Silvana became so involved with our culture research that she took us to her favorite churches in Rome, explained what else we should see and how to get to these places by bus, and invited us for pizza with another Montessorian Gianna Gobbi. One day she drove us to Ostia Antica, an archaeological site near the port of Rome and loved explaining to Michael the details of life at that time, from how food was prepared to how the toilets worked.
Sofia Cavalletti and Gianna Gobbi had years earlier created a program for teaching religion to children in the Montessori way, with sensorial materials for the youngest, timelines and other materials for the older children. This program, called The Catechesis of the Good Shepherd, is now taught all over the world and I have seen beautiful catechesis environments for children of all ages in the United States, Colombia and Ecuador.
Silvana met weekly with adolescents to discuss Catholicism at their stage of life and she took us with her during our visit. Since Michael was already so interested in the Bible the timing was perfect and the teacher loved talking to him. She gave him an elementary class project; looking at the picture in a book for guidance, he placed labels on a printed map of the parts of the city of Jerusalem, and then was instructed to copy the labels to create his own map. When the teacher asked Sofia what to do because the labels were all in Italian Sofia said, “He can write them in Italian.” This was a precious keepsake of our trip.
When we returned home after this trip Michael read his first non-fiction historical novel, reading every day until he finished this book over 450 pages in length! I, Claudius, written by Robert Graves, is in the form of an autobiography of the Roman Emperor Claudius and is a great introduction to Roman history.
THIRD GRADE – Language
Literature – Family Readings
Here is a list of some favorite books Michael recorded in his journal this year: The Mahabharata (comics from India), Sherlock Holmes Case Book, Beowulf and The Legend of Odysseus (Children’s versions), Dances with Wolves, The Picture Bible, Story of the Theatre, The Sailor Who Captured the Sea, Tales of Long Ago, One Day in Ancient Rome, The Story of Numbers, Lafcadio (Shel Silverstein), The Brothers Lionheart, The Llama and the Great Flood, This is Paris, Wild Places, all Tintin Books (we discussed the prejudices and stereotypes that are often found in Tintin books when they came up), Ladybird abridged classics from England: The Tale of Two Cities, The Tinderbox, Tom Sawyer, and The Christmas Carol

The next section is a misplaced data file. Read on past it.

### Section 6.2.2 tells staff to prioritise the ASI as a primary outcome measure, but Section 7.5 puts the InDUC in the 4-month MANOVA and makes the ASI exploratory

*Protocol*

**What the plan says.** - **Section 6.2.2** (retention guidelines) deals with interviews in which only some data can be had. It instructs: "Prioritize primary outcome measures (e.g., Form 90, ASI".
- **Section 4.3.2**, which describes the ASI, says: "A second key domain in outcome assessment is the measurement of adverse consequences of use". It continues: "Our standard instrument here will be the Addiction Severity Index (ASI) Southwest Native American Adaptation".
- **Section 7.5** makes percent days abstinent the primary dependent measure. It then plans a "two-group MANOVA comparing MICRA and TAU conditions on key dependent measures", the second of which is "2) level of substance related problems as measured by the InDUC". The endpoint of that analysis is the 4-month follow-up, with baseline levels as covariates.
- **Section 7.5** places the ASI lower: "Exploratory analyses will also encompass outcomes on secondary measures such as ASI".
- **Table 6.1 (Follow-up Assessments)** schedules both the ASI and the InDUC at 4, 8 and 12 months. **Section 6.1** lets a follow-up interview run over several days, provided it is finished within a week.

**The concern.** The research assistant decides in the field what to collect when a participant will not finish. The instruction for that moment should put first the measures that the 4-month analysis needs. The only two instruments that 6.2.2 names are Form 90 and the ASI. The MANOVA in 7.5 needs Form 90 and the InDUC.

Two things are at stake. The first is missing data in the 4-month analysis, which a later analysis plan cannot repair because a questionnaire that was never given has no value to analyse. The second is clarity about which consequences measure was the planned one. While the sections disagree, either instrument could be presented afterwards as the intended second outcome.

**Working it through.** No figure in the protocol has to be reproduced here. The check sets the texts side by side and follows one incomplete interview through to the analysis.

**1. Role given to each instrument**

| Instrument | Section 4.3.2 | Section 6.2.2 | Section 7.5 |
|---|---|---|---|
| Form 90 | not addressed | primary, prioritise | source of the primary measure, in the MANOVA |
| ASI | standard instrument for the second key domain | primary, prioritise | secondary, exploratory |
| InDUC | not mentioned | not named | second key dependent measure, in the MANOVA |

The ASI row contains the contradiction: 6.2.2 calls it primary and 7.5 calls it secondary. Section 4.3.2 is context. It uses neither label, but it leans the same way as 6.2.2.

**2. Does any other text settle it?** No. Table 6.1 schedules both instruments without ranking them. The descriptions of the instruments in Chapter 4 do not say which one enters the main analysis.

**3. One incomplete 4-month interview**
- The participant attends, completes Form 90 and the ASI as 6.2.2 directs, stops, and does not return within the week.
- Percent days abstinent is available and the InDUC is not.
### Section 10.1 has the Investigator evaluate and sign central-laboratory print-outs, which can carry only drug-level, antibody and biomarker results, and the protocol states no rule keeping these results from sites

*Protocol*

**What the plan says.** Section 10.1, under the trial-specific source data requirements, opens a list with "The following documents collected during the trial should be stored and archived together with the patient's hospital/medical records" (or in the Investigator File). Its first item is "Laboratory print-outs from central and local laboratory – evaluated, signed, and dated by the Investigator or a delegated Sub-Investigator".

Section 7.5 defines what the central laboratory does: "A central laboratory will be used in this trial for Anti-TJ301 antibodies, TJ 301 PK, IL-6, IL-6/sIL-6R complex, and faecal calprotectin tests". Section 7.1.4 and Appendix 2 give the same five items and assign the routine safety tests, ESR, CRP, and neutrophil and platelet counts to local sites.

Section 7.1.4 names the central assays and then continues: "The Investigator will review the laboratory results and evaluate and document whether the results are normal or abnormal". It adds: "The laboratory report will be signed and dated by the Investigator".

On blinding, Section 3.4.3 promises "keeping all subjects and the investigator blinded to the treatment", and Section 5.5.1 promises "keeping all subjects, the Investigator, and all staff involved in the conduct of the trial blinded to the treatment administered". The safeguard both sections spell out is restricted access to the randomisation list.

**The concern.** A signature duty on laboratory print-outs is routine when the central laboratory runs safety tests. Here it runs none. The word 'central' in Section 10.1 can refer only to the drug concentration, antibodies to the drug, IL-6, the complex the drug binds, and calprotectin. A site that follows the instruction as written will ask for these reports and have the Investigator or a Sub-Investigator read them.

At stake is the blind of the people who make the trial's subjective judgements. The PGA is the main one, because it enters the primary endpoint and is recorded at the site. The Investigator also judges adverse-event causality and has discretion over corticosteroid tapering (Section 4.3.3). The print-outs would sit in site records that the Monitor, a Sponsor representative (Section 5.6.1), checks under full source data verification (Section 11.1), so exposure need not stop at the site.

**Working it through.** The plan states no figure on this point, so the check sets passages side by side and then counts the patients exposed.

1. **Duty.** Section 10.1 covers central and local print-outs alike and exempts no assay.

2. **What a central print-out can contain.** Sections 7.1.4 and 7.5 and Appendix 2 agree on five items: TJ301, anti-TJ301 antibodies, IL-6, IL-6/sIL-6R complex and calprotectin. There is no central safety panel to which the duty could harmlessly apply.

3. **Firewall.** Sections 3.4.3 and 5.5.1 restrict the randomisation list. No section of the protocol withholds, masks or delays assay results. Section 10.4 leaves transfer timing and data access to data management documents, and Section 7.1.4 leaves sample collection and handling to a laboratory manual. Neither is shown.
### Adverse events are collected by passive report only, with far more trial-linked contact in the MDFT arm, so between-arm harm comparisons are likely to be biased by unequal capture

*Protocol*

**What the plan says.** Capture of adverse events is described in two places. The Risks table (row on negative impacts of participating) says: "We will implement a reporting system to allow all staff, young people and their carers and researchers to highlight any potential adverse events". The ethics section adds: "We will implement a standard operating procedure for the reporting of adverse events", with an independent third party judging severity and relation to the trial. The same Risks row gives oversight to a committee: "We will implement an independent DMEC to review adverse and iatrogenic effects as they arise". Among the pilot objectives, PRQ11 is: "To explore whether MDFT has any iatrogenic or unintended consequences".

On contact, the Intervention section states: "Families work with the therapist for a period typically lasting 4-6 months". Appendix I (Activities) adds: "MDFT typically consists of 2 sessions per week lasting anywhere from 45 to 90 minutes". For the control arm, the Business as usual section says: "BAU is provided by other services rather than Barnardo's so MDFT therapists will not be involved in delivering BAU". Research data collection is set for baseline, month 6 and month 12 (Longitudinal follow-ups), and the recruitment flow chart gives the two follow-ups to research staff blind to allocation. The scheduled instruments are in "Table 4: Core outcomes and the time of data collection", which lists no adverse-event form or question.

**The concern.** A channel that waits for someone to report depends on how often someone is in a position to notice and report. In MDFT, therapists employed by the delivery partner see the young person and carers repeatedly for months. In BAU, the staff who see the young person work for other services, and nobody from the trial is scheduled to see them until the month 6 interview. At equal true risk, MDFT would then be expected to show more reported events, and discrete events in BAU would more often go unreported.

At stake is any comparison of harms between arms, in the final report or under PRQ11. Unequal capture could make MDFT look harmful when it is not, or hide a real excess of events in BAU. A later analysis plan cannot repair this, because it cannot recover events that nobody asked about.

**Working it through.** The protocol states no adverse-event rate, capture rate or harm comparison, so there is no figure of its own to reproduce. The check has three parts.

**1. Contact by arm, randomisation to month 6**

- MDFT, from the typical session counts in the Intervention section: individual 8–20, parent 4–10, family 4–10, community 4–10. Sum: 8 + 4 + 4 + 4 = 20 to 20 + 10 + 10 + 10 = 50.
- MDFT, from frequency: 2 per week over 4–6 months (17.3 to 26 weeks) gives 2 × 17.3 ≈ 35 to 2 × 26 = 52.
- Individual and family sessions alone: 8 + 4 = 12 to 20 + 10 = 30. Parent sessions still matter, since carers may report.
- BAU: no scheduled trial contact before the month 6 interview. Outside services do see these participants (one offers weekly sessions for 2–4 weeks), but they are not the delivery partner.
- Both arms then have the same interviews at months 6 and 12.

Report Writing and Grammar
All through Michael’s years of homeschooling we looked for inspiring figures in all areas throughout history to serve as models of being good and helpful people. Gandhi, Mother Teresa, Jesus, Martin Luther King Jr, and others. To remember these figures sometimes Michael wrote about them.
In the picture above you can see that he used selections from his readings to explore grammatically, in this case adding the parts of speech symbols to God’s words to Abraham from the Bible. During this year Michael became very interested in the picture Bible his grandmother had given him and carried it around with many post-its sticking out of the pages marking things he wanted to discuss. He sometimes compared it to what he was reading in the Mahabharata comics and learning in evolution studies. These were very interesting conversations that encouraged more research.
The noun study reflected what he was interested in, for example above the characters in the Indian epic the Mahabharata, the parts of a flower bulb, and positive, comparative, and superlative versions of adjectives, These were words that he might use in his own writing.
We did not require writing but suggested things to write about. Above is a picture he drew of Robin Hood and made a list of the weapons used by the characters in the Robin Hood book. He wrote in a journal when we went places, had company, or sometimes just a daily journal for a few days.